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Background: In 1989, the American Board of Family Practice (ABFP) approved the first of 12 accelerated residency programs in family practice. These experimental programs provide a 1-year experience for select medical students that combines the requirements of the fourth year of medical school with those of the first year of residency, reducing the total training time by 1 year. This paper reports on the achievements and limitations of the Marshall University accelerated residency program over a 9-year period that began in 1992.Methods: Several parameters have been monitored since the inception of the accelerated program and provide the basis for comparison of accelerated and traditional residents. These include initial resident characteristics, performance outcomes, and practice choices. Results: A total of 16 students were accepted into the accelerated track from 1992 through 1998. During the same time period, 44 residents entered the traditional residency program. Accelerated residents tended to be older and had more career experience than their traditional counterparts. As a group, the accelerated residents scored an average of 30 points higher on the final in-training exams provided by the ABFP. All residents in both groups remained at Marshall to complete the full residency training experience, and all those who have taken the ABFP certifying exam have passed. Accelerated residents were more likely to practice in West Virginia, consistent with one of the initial goals for the program. In addition, accelerated residents were more likely to be elected chief resident and choose an academic career than those in the traditional group. Both groups opted for small town or rural practice equally. Conclusions: The Marshall University family practice 9-year experience with the accelerated residency track demonstrates that for carefully selected candidates, the program can provide an overall shortened path to board certification and attract students who excel academically and have high leadership potential. Reports from other accelerated programs are needed to fully assess the outcomes of this experiment in postgraduate medical education.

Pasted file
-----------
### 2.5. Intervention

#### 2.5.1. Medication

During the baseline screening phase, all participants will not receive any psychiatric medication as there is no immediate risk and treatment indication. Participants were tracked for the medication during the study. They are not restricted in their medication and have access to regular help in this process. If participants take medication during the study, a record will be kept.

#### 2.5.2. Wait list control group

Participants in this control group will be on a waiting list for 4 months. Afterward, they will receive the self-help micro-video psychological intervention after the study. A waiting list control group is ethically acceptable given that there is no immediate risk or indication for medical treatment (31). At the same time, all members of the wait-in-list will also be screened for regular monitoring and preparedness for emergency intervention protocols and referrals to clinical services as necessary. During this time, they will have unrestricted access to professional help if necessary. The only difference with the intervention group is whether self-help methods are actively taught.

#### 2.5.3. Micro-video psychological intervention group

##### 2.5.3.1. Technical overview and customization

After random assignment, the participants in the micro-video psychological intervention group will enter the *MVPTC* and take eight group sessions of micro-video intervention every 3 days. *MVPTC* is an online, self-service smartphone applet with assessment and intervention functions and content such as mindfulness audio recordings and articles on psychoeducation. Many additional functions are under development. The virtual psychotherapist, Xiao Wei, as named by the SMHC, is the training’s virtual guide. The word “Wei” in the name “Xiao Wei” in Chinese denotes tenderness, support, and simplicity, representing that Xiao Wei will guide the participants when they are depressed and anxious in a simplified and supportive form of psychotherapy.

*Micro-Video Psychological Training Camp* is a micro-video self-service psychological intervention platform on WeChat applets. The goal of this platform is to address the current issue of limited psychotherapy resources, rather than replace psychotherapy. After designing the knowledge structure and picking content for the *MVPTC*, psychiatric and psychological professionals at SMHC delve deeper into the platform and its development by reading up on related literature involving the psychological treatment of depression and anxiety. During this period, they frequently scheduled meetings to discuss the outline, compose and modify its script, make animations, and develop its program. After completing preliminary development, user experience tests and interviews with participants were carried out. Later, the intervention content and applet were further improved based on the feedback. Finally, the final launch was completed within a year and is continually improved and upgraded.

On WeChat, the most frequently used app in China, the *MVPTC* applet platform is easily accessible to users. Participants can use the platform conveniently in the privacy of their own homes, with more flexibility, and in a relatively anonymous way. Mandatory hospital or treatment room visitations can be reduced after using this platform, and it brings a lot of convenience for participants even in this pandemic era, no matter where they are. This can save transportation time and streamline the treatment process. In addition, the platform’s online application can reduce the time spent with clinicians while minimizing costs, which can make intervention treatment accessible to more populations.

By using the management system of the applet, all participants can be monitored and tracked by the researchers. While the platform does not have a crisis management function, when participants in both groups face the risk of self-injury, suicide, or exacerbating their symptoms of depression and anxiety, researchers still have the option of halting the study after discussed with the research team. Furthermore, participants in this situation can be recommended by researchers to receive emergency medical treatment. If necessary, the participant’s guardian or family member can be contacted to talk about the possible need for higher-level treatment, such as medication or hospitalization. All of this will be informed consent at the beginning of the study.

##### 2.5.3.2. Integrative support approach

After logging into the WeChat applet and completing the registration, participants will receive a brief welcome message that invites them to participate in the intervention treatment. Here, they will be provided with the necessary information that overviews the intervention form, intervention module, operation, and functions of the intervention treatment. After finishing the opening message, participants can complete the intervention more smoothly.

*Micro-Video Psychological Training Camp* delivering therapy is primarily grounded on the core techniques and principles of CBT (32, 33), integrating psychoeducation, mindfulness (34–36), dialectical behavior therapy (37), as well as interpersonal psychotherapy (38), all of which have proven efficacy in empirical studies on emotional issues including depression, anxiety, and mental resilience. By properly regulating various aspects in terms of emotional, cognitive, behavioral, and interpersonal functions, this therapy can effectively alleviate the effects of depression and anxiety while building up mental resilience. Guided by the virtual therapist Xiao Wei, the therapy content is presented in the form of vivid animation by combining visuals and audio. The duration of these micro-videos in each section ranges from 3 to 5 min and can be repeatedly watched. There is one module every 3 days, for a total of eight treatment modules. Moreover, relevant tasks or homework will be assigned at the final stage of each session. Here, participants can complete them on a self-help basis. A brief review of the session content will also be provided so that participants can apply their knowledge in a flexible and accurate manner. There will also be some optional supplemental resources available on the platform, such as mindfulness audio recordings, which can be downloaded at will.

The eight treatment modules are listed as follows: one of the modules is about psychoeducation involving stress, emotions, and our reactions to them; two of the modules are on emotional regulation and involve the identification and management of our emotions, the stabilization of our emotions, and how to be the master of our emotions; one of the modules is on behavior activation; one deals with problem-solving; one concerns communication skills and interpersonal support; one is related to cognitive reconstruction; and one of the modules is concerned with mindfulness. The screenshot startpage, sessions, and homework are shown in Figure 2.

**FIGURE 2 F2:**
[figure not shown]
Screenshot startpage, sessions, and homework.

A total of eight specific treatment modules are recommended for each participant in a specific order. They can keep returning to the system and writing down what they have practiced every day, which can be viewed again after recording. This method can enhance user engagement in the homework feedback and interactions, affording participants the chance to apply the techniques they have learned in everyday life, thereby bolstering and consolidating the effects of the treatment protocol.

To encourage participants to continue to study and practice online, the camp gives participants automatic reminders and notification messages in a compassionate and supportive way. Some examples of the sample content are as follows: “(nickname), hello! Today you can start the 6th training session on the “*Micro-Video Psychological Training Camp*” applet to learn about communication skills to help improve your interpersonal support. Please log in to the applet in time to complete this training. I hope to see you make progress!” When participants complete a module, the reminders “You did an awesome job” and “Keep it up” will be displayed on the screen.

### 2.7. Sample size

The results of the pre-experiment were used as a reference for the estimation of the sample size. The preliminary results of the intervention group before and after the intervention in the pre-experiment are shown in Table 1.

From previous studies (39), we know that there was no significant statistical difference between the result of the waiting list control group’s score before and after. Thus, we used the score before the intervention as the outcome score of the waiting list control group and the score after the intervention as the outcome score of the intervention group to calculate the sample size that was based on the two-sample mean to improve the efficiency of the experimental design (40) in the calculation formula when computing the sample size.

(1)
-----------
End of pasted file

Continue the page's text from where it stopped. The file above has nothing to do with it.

This article first appeared in the October 2021 issue of Family Medicine, the member magazine of the Society of Teachers of Family Medicine, and is reprinted with permission.

©2002 Society of Teachers of Family Medicine